How Much Food Does Your Dog Need?


Like all animals, the nutritional needs of dogs vary at different stages of life. As puppies, dogs require a high amount of nutrients because of the rapid growth that occurs during the first few months of life. On the other hand, senior dogs typically require less energy (food) due to their slower metabolism and decreased activity level.

Do you know much food to feed your dog?

Your dog’s energy (calories) needs to maintain a healthy weight for his life stage depends upon several factors. First, we need to determine your dog’s Resting Energy Requirements (RER)—this is the minimum amount of calories necessary for your dog to perform essential body functions such as respiration, heart functions, temperature regulation, brain functions, digestion, etc. The RER can be calculated by multiplying your dog’s body weight in kilograms raised to the ¾ power by 70.

For example, a healthy 11 lb (5 kg) adult dog would have a RER requirements of = 70(5 kg)3/4234 calories/day.

Next, the RER caloric amount is then multiplied by corresponding factors to estimate your dog’s total daily energy needs (See Table 1). Keep in mind, these calculated estimates can vary by as much as 50% from your dog’s individual needs. However, these values serve as excellent starting points for estimating the amount of food to be provided daily. From there, the amount of food can be adjusted up or down as needed in order to maintain a healthy weight and reasonable body condition score.

Table 1. Known life stages and corresponding factors used to estimate daily energy needs for dogs.
Puppy, 0-4 months = 3.0 x RER
Puppy, 4 months to adult = 2.0 x RER
Neutered adult = 1.6 x RER
Intact adult = 1.8 x RER
Inactive/obese prone = 1.2 – 1.4 x RER
Weight loss = 1.0 x RER for ideal weight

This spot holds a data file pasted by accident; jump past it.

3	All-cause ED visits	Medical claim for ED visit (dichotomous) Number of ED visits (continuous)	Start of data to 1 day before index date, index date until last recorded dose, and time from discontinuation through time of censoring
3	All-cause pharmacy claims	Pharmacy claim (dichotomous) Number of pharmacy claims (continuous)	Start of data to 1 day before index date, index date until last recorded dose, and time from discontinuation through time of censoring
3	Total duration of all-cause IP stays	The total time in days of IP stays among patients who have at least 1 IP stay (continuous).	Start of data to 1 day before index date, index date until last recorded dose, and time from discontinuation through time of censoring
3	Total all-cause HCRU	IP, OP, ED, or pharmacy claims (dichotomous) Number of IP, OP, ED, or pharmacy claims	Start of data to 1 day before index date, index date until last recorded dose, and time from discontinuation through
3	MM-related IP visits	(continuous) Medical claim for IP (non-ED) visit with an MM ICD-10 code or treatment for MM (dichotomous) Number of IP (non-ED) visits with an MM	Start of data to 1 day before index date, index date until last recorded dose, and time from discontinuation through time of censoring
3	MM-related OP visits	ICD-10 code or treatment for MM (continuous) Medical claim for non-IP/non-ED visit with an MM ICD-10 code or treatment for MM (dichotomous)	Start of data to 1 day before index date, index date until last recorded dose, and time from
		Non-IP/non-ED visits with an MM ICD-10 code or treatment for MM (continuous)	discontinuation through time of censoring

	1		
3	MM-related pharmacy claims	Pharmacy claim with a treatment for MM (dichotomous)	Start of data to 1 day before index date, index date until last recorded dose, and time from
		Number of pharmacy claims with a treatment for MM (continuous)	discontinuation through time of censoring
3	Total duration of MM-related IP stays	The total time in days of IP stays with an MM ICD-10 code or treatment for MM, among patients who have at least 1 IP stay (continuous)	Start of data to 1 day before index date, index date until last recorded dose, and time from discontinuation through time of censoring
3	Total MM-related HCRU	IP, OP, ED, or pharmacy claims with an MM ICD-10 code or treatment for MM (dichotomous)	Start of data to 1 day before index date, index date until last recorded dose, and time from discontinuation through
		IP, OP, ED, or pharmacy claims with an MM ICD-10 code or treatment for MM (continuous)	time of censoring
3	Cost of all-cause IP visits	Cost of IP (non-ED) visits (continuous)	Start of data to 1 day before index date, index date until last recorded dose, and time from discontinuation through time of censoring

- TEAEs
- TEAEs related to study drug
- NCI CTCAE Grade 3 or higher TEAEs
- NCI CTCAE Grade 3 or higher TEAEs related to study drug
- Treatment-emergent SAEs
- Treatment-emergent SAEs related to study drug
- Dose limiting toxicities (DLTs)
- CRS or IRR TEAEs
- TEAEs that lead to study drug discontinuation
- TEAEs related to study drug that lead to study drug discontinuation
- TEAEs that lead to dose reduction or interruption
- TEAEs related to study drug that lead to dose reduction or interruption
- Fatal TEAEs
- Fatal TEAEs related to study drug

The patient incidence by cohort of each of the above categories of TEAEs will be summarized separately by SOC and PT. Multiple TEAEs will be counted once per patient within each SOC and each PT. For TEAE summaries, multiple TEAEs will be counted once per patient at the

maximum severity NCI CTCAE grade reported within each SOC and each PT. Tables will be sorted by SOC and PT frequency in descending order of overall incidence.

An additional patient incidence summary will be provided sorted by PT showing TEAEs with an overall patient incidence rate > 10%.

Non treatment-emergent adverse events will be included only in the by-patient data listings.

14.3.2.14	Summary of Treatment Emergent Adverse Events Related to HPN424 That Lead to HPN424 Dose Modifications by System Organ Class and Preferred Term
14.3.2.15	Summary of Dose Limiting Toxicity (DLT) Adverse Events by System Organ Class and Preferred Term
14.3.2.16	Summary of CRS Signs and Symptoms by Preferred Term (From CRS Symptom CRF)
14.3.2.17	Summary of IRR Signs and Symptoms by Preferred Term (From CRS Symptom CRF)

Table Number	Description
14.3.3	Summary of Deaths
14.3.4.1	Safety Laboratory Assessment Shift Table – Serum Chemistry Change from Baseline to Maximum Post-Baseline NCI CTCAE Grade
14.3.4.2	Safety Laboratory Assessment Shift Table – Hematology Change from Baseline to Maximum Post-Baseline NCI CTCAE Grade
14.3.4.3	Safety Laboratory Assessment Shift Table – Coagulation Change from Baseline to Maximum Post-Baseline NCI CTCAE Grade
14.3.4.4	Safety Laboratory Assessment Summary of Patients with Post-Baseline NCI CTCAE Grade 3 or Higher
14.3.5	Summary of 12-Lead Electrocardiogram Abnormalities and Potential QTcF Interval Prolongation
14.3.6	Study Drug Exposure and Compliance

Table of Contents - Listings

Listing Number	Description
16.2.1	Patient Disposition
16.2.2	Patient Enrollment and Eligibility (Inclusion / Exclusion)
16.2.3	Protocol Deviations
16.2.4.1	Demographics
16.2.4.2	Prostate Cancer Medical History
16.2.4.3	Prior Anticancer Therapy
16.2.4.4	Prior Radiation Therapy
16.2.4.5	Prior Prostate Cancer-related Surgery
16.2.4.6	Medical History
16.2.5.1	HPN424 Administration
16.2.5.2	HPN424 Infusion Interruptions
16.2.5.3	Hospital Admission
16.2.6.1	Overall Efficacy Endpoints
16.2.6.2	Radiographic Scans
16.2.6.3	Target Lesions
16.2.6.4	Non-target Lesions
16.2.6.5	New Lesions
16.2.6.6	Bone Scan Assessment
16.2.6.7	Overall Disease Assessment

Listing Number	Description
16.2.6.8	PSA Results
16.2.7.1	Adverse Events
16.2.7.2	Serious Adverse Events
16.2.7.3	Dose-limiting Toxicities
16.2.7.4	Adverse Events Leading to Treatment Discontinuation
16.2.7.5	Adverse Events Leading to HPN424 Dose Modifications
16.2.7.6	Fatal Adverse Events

Weight gain = 1.2 – 1.8 x RER for ideal weight
Active, working dogs = 2.0 – 5.0 x RER

As mentioned, these calculations only provide a general “baseline” estimate of your pet’s calorie needs, which can vary depending on time, circumstances, and breed.

For example, some dog breeds inherently require more or less energy such as a Jack Russell Terrier versus a Old English Bulldog. Although both are similar in size, the highly active nature of the Jack Russell Terrier compared to the laid-back nature of the Old English Bulldog can result in very different energy intake needs to maintain a healthy body condition.

Therefore, in the long term, you should adjust the food provided to your dog to keep him at a moderate and healthy body condition score according to the Dog Body Condition Scoring chart shown:
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Dog Protein Needs

Another popular method to used by veterinarians to determine your dog’s health is the Muscle Condition Scoring chart provided by the AAHA which also determines whether your dog is receiving enough protein for his well-being. Dogs utilize protein as a source of amino acids they cannot produce themselves, protein combining to optimize amino acids proportions, and nitrogen balancing to fuel proteins they can make. Insufficient amounts of protein (and a number of other nutrients) consumed can result in result in lower skin and coat quality.

Although energy (calorie) needs can vary significantly, protein requirements remain fairly constant, with adult dogs needing at least 1 gram of protein per pound. Puppies and geriatric dogs may require more; puppies for growth, and older dogs because of their lower efficiency at utilizing dietary protein compared to younger dogs. Unless your dog is a working or sporting dog, excess protein is not necessary. More protein, within reason, is not really dangerous; but it will likely be underutilized by the body and be wasted.
For example, a healthy 11 lb (5 kg) adult dog would have a protein requirement of = 1(11 lb) ≈ 11 grams of protein/day.

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